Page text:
Should College Students Get to Keep Their Patent Rights?

IP News and Information

Some of the greatest innovators, and inventions, come from colleges and universities all over the world. These educational institutes create hundreds of new technologies and receive dozens of patents every year. While many of these patents never turn into products that reach the market, there are some inventions that go on to become the center of successful start-up companies. Students and faculty members alike work on these inventions to get them off the ground and later patented. One of the biggest questions in regards to this process is: whom does the IP actually belong to?

Who Really Owns the IP?

There is not an easy answer to this question, because there are usually a lot of hands involved in the process. However, there is a growing push by students who create new inventions – and get them patented as part of a “capstone” project – to allow them to keep their intellectual property after it is granted. The problem right now in most cases is that many universities maintain ownership of these inventions after the students graduate and move on. The question is, though, should students that are not employees of the university get to maintain ownership of their intellectual property rights, even though they used their school to do their research and get it to the point of being patented?

Students Pushing for More IP Rights

To that end, one group of students from several universities all over the state of Virginia has formed a group called Students for Intellectual Property Rights. The group’s purpose is to convince administrators and policy makers that those students who do not work for the institutions where they attend school should be able to maintain ownership of the IP rights to the products they create. For many students it’s a simple question of why bother working so hard to come up with a great invention if the university is simply going to hold onto ownership. Even if the university only keeps a partial stake sometimes that could end up being a huge portion of the product’s potential value.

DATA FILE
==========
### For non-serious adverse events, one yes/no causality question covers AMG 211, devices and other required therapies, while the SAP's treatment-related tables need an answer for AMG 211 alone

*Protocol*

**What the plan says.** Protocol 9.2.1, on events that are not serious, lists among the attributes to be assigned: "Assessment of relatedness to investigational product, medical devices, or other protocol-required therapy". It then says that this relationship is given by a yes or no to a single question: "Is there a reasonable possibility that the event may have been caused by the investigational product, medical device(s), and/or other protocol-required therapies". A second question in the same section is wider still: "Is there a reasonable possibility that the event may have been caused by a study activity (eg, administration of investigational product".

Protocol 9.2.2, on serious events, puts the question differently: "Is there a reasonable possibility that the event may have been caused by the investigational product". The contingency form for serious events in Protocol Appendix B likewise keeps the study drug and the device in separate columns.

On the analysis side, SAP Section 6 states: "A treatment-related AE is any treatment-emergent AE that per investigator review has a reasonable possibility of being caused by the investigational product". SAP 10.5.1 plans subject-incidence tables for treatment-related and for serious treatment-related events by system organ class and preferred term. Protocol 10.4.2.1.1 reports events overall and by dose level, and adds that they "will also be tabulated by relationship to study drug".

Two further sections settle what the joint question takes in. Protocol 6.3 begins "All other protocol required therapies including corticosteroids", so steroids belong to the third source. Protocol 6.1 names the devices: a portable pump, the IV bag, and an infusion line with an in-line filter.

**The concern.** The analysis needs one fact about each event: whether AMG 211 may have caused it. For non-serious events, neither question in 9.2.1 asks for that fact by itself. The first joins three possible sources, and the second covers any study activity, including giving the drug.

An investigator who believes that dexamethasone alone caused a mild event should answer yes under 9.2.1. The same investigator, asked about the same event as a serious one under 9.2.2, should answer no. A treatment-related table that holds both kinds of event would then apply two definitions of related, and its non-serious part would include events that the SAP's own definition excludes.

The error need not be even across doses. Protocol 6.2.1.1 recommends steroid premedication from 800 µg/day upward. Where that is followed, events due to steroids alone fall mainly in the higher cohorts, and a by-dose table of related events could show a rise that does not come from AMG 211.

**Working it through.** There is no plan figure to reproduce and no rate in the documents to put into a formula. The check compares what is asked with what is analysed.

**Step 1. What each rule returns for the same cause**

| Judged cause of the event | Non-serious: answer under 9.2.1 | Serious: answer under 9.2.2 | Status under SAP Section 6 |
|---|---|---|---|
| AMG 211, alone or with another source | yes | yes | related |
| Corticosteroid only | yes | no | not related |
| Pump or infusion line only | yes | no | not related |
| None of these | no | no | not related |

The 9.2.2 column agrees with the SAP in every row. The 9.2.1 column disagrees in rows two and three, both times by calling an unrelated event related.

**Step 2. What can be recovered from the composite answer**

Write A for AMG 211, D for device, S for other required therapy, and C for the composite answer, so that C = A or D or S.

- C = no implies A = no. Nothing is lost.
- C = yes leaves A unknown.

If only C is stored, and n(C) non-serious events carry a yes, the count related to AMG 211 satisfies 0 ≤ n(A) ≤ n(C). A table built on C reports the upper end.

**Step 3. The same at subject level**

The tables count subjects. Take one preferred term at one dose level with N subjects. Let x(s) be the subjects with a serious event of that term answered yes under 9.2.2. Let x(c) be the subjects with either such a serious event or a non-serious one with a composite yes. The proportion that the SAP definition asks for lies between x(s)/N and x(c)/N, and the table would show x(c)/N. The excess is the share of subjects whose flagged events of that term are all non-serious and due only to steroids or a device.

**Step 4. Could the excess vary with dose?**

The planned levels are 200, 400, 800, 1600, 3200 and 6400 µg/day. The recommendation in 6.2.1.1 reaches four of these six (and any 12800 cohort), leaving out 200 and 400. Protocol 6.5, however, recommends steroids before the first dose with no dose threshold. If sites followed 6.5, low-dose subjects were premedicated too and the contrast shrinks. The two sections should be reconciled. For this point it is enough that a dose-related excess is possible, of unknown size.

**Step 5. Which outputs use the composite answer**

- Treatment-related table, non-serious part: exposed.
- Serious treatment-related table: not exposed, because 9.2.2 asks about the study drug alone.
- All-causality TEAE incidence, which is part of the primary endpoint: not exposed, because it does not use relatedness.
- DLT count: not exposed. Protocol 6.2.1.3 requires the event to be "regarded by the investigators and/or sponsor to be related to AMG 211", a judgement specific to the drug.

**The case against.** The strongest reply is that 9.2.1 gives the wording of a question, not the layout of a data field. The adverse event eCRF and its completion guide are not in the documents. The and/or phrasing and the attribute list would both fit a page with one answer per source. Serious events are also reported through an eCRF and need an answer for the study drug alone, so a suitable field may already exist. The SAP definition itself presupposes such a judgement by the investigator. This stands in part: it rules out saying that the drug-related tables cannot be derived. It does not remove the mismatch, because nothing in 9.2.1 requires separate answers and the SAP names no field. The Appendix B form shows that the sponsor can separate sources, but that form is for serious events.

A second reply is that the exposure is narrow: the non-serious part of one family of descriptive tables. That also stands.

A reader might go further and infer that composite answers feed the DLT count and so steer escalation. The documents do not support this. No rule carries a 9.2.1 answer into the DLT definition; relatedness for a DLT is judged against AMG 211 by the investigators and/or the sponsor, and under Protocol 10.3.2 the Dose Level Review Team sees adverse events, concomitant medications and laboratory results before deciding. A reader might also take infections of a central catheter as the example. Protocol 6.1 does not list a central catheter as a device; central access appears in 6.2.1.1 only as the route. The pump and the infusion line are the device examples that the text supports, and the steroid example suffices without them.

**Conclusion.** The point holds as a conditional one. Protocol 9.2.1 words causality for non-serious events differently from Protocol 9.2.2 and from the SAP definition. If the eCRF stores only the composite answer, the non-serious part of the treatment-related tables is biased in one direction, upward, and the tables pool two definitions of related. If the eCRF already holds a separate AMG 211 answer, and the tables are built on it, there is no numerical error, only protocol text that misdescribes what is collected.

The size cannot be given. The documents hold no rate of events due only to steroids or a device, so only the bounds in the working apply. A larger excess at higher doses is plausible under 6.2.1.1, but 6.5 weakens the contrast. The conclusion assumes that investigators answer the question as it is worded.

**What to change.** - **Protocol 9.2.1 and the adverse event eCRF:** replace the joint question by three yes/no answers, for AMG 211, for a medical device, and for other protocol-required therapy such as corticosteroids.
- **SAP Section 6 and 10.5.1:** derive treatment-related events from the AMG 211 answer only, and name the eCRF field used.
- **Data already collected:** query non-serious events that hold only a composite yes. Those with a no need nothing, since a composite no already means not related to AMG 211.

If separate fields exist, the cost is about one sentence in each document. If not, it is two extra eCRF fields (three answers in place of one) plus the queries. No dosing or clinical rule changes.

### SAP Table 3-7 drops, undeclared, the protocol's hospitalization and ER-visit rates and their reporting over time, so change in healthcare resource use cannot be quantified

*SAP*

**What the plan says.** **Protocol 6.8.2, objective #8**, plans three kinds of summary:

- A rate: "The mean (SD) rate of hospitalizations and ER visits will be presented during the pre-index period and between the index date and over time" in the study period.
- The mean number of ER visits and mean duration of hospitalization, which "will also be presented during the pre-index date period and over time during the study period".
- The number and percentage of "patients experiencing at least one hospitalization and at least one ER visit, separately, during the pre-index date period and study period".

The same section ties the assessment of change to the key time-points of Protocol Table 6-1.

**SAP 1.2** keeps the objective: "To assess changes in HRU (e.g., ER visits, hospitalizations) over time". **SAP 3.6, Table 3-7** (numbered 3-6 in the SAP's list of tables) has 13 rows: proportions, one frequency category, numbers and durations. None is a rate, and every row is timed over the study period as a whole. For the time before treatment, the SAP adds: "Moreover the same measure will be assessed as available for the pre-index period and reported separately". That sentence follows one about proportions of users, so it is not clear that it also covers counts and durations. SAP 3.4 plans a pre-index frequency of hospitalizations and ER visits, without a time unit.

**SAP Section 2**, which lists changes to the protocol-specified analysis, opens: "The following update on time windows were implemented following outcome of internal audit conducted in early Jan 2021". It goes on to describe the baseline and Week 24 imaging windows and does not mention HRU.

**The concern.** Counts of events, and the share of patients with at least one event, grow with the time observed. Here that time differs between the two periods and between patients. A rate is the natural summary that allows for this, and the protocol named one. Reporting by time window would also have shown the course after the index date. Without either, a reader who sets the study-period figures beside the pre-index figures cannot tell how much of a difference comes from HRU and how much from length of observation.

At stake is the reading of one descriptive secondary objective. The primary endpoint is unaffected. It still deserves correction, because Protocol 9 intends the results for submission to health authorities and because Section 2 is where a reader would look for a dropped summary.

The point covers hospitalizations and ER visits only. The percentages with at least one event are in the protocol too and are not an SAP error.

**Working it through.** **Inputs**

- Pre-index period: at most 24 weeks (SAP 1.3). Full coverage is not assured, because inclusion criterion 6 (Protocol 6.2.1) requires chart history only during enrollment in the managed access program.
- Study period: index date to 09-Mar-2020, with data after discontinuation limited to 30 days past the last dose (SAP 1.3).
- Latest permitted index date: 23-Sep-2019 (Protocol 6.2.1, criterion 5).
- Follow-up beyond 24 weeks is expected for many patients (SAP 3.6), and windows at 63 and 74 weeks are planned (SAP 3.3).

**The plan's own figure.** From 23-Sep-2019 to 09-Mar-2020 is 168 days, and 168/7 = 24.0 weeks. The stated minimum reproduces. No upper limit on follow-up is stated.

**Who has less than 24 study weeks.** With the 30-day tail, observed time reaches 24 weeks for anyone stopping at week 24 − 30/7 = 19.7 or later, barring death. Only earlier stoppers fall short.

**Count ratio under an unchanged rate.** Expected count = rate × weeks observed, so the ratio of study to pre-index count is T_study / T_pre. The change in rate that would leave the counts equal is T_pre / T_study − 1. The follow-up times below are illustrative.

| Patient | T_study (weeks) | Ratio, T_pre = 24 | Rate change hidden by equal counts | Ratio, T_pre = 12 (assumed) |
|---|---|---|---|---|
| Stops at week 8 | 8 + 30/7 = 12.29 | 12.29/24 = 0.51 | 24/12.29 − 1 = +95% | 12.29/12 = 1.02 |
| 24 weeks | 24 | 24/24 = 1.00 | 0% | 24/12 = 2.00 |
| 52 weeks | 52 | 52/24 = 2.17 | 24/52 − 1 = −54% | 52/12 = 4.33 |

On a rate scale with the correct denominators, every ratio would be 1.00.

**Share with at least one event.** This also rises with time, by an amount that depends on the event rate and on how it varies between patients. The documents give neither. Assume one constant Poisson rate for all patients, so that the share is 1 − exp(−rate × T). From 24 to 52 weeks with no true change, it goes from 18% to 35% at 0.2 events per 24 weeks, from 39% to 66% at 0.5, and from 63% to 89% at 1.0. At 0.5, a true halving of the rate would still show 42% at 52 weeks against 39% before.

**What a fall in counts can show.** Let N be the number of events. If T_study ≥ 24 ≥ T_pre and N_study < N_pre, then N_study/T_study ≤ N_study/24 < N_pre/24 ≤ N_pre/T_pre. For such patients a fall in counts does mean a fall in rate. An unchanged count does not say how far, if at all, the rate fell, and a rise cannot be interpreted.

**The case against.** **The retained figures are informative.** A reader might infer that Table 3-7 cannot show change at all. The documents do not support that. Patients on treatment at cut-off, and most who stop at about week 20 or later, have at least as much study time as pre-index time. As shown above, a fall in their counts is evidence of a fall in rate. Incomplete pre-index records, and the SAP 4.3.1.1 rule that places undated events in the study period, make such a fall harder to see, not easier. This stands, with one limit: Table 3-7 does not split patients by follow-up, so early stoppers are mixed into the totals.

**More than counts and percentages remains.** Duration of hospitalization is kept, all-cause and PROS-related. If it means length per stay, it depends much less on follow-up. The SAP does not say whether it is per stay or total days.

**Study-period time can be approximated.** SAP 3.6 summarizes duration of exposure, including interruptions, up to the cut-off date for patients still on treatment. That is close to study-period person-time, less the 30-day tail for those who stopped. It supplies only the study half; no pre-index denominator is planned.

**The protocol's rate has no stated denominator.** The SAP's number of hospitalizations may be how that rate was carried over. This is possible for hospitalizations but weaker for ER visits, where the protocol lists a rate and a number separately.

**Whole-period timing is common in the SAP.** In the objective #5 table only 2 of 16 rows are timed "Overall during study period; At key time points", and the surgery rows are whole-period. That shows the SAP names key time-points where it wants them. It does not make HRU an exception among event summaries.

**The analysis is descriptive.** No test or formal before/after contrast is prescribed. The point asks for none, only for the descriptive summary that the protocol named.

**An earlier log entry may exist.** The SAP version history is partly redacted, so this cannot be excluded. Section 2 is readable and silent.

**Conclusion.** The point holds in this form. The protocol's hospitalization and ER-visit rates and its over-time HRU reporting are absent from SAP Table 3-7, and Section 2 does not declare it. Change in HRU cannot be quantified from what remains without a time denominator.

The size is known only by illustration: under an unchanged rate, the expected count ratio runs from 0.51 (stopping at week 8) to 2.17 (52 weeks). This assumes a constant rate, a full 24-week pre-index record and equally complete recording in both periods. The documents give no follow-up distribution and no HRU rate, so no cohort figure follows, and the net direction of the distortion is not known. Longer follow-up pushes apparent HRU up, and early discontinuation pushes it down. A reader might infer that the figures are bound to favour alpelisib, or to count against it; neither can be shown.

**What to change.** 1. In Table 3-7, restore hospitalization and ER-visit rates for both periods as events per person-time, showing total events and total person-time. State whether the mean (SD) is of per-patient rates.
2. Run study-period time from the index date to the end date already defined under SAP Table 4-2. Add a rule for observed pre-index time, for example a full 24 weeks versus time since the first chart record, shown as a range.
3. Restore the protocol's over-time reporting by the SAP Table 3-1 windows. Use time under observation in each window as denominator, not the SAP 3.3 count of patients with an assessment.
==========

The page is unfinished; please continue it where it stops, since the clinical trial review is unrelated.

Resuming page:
Do Your Homework Before You Sign

Many universities even require students to sign release agreements that essentially force students to turn over their IP rights to the school. While the subject is still up for debate, this does make sense in cases in which the students are graduate students who are actually employed by the school. However, for those students that simply develop their inventions as part of their graduation requirements, the issue is lot less clear. Signing an agreement like this can end up being costly to students who end up creating something that has great potential value. If students aren’t careful they could end up signing away untold profit potential. For some students in this situation, it’s probably a good idea to consult with an IP attorney to be sure they know what they’re agreeing to before they sign.

Know Your Rights and Protect Them

Every situation is different, and it’s not usually a matter of a university trying to steal from its students. Indeed, in many cases, the university should have a stake in the IP ownership. Likewise, there are many universities that do not have a problem sharing IP rights with students who do the research and help patent the invention, especially when the student is not a university employee. The bottom line is that student researchers and inventors need to be aware of their rights and do everything they can to protect them.